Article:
uOttawa Human Rights Film Fest Review: 'The Supreme Price'

The Supreme Price
(USA/Nigeria, 75 min.)
Written and directed by Joanne Lipper
Hafsat Abiola has a political conviction that runs through her blood. It’s a life force, fuelled by the loss of both her mother and father to violence as they fought for democracy in Nigeria. Her parents paid the titular supreme price as The Supreme Price chronicles Hafsat’s own motivation to continue fighting oppression for a cause she believes in. How many lives the cause is worth fighting for remains the ultimate question of the film, but Hafsat’s plight, director Joanne Lipper shows, argues that at least one more life is worth the wager.

The Supreme Price, which opens the second annual University of Ottawa Human Rights Film Festival, is an inspiring tale of both the personal and the political as the story of the Abiola family offers an eye-opening study in the deep war for civil liberties waging in Nigeria. Hafsat begins her story by telling the camera that her mother, Kudirat, was assassinated during the height of her leadership in the Pro-Democratic movement in Nigeria. Her mother, The Supreme Price goes on to reveal, found herself a champion for a progressive Nigeria when she became an active tool for her husband, M.K.O. Abiola, as she campaigned for him in his bid for Presidency. Hafsat’s father won the election in part because of Kudirat’s involvement, but the younger Abiola explains that militant leaders took control in a coup d’état and imprisoned her father before he took office. He, too, died fighting for a free and democratic Nigeria, Hafsat explains in her candid and emotionally charged interviews that drive the film.

The Supreme Price explores the Abiola family and, in turn, Nigeria’s fight for progressive ideals with unexpected candour. While much of the film places the late Mr. and Mrs. Abiola in a favourable light, Hafsat’s testimony, plus the interviews that Lipper presents with Hafsat’s sister Khafila and (especially) brother, Olalekan, show that the Abiola family itself presents a microcosm of Nigeria’s tricky relationship with human rights. The problem, Hafsat’s story explains, is that her father showed a remarkable gift for championing a progressive Nigeria, but his own marriage was defined by regressive ideals. The Supreme Price explains how Kudirat, one of M.K.O.’s four wives in addition to an un-totalled harem of mistresses, faced a burden of silence each day as her husband defined her as a wife and mother every other day of the week. Taking an active role in his campaign therefore offers both a personal and political milestone as the film shows women assuming the same agency as men and inspiring the masses with equal measure.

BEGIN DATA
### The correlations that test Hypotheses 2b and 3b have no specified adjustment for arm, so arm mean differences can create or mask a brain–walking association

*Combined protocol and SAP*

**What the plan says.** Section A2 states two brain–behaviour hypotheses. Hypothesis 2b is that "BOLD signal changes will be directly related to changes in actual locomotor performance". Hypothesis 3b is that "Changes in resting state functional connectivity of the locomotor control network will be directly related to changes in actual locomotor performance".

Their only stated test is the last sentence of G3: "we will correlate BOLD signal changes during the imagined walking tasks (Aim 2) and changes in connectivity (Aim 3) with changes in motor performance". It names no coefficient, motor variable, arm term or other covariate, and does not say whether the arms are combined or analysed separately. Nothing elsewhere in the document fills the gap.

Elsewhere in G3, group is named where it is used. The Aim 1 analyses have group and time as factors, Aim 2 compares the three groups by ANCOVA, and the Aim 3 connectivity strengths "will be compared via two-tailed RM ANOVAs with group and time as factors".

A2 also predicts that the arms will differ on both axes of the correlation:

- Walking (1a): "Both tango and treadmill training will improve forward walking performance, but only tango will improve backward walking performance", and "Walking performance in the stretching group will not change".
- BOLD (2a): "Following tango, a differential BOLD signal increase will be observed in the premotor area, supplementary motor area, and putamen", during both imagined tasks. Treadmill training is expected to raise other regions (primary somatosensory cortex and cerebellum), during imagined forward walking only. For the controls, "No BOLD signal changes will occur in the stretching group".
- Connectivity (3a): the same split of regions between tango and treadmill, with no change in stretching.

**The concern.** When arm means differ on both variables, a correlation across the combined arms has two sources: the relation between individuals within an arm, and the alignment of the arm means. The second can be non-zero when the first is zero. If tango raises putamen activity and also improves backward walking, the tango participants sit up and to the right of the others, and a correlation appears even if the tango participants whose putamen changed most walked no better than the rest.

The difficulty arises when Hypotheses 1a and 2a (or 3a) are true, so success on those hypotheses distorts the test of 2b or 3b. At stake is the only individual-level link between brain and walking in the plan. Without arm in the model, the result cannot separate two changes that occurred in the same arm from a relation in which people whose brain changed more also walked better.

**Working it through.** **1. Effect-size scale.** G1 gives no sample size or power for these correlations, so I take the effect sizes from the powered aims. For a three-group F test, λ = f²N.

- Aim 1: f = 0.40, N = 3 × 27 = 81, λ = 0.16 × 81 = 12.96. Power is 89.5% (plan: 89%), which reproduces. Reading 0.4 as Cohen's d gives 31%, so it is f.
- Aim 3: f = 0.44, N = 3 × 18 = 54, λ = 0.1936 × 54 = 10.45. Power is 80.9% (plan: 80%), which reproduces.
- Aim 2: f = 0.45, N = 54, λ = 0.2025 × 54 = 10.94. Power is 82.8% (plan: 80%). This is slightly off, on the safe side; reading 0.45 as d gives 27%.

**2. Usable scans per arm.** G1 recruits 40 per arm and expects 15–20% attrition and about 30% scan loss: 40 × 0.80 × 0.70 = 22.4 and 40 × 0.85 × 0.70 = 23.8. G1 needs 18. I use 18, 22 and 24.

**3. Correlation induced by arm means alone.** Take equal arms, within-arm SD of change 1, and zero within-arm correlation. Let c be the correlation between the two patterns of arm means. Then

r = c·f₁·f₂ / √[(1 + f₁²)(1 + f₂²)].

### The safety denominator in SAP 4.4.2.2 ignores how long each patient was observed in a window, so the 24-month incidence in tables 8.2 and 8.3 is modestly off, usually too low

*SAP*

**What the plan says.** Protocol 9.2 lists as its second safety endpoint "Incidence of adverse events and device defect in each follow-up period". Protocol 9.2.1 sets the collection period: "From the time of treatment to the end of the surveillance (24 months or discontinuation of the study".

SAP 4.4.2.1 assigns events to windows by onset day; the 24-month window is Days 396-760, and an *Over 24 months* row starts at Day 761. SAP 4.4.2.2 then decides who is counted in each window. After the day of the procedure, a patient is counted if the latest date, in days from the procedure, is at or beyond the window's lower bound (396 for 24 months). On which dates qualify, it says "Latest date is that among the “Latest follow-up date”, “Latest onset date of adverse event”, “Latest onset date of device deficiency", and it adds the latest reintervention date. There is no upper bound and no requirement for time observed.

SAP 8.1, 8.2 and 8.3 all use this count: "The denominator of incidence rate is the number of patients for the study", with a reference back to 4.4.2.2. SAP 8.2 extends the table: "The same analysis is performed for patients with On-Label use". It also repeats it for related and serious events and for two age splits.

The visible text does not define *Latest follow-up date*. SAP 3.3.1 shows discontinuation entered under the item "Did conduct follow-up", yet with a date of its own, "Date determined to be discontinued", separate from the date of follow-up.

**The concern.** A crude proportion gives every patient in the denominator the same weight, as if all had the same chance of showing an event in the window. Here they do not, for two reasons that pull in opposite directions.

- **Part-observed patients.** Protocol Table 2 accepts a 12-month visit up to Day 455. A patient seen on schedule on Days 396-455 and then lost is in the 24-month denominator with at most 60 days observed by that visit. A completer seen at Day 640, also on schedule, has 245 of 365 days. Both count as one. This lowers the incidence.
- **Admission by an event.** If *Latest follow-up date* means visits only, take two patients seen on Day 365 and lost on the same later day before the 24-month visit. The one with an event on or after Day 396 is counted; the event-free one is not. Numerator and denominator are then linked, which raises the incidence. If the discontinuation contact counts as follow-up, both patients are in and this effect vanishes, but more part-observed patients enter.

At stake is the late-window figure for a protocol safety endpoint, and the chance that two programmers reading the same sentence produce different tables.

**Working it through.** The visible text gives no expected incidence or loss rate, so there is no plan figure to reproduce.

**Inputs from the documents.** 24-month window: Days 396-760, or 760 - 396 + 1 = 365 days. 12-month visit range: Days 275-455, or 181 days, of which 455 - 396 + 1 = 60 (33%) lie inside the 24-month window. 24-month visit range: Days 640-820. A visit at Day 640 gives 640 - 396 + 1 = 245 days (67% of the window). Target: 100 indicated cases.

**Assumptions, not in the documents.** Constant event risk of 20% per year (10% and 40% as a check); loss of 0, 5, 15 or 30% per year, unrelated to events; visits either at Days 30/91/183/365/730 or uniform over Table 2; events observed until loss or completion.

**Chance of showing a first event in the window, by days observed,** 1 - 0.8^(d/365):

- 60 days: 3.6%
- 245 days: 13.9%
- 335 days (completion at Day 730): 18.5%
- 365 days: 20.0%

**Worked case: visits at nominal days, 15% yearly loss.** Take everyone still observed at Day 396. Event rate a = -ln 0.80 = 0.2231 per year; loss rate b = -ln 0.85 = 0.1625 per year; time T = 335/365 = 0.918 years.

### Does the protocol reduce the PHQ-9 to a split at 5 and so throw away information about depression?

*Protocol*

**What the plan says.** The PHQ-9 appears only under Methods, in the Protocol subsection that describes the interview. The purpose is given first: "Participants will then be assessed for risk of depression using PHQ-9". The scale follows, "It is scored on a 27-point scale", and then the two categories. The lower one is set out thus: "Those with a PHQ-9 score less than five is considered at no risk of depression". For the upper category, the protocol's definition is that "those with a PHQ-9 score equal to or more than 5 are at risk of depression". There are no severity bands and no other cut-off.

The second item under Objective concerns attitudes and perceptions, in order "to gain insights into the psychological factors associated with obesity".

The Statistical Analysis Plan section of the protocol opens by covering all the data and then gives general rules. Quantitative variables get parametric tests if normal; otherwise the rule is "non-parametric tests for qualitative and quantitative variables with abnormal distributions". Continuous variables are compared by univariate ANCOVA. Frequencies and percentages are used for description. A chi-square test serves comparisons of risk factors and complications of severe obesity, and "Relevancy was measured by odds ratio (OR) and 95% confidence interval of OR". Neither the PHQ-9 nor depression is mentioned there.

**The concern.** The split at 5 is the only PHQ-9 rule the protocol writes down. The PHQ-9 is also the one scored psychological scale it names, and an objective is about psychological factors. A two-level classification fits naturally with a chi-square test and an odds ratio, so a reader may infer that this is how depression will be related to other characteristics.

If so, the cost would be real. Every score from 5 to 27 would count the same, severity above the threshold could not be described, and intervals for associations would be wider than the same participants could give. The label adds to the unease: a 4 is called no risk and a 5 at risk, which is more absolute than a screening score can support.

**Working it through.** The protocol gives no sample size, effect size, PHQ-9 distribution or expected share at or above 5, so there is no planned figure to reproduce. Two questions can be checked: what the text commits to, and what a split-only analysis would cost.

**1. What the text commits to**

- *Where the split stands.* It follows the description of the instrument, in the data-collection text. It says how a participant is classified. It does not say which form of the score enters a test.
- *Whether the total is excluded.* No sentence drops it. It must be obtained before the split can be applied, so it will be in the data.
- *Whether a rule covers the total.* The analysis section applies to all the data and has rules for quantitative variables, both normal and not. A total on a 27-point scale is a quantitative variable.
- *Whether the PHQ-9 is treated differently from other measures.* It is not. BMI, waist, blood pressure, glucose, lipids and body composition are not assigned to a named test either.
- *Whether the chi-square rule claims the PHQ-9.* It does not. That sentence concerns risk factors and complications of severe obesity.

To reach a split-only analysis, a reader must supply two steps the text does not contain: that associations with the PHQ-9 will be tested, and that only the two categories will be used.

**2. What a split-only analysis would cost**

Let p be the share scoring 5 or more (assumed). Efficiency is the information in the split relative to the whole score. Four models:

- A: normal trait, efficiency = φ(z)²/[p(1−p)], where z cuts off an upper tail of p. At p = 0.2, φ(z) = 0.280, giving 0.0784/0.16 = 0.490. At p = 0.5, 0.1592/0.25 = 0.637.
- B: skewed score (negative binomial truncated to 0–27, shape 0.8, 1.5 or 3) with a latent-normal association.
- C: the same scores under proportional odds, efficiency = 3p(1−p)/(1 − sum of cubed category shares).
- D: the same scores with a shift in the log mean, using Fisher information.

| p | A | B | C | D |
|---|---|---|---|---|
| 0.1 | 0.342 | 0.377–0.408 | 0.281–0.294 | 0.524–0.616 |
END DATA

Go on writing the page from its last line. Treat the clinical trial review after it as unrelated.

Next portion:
Lipper connects Kudirat’s story with the voices of women in contemporary Nigeria who face the same struggle. A circle of women jokingly admits that a Nigerian woman doesn’t need to go away to the same academic institutions as Hafsat in order to get a degree. Nigerian women, they say, all share PhDs: “Put Her Down Syndrome,” they say with a tired sternness that fades away from their laughs.

The Supreme Price approaches Nigeria’s Pro-Democratic movement from various angles as it portrays generations of women who refuse to stay silent in the face of oppression. The interviews and archival excerpts put a human face on the struggle as Lipper weaves together a complex, multifaceted portrait of both the late Abiolas and their daughter. The layers of history and narratives sometimes becomes unfocused as Lipper unpacks the economic, geographical, historical, and religious dynamics that weigh on the fight for civil liberties in Nigeria. If, however, The Supreme Price ever struggles to make clear which of the Abiolas the film is actually about—whether Hafsat, Kudirat, or M.K.O. is the star subject—the multiplicity of voices creates a collective movement.

The Supreme Price ultimately presents an inspiring portrait of one generation carrying the fight of another as Hafsat takes inspiration from both her mother and her father and fights for a free and democratic Nigeria in which her children may flourish. The multigenerational campaign for both civil liberties and the rights of women is genuinely moving as The Supreme Price shows one family courageously continue the fight when it has already paid dearly. This powerful documentary is bound to incite the activist in everyone.

Rating: ★★★½ (out of ★★★★★)

The Supreme Price screens at the University of Ottawa Human Rights Film Festival on Thursday, Oct. 2 at 7:00 pm at the Alumni Auditorium in the Jock Turcot University Centre, 85 University St. at uOttawa.

Admission for all film screenings is $10 for the general public and $5 for Full time students and CFI members. Festival passes are also available for $40 (general) and $20 (students/CFI members).

Please visit www.cdp-hrc.uottawa.ca or www.cfi-icf.ca for more information.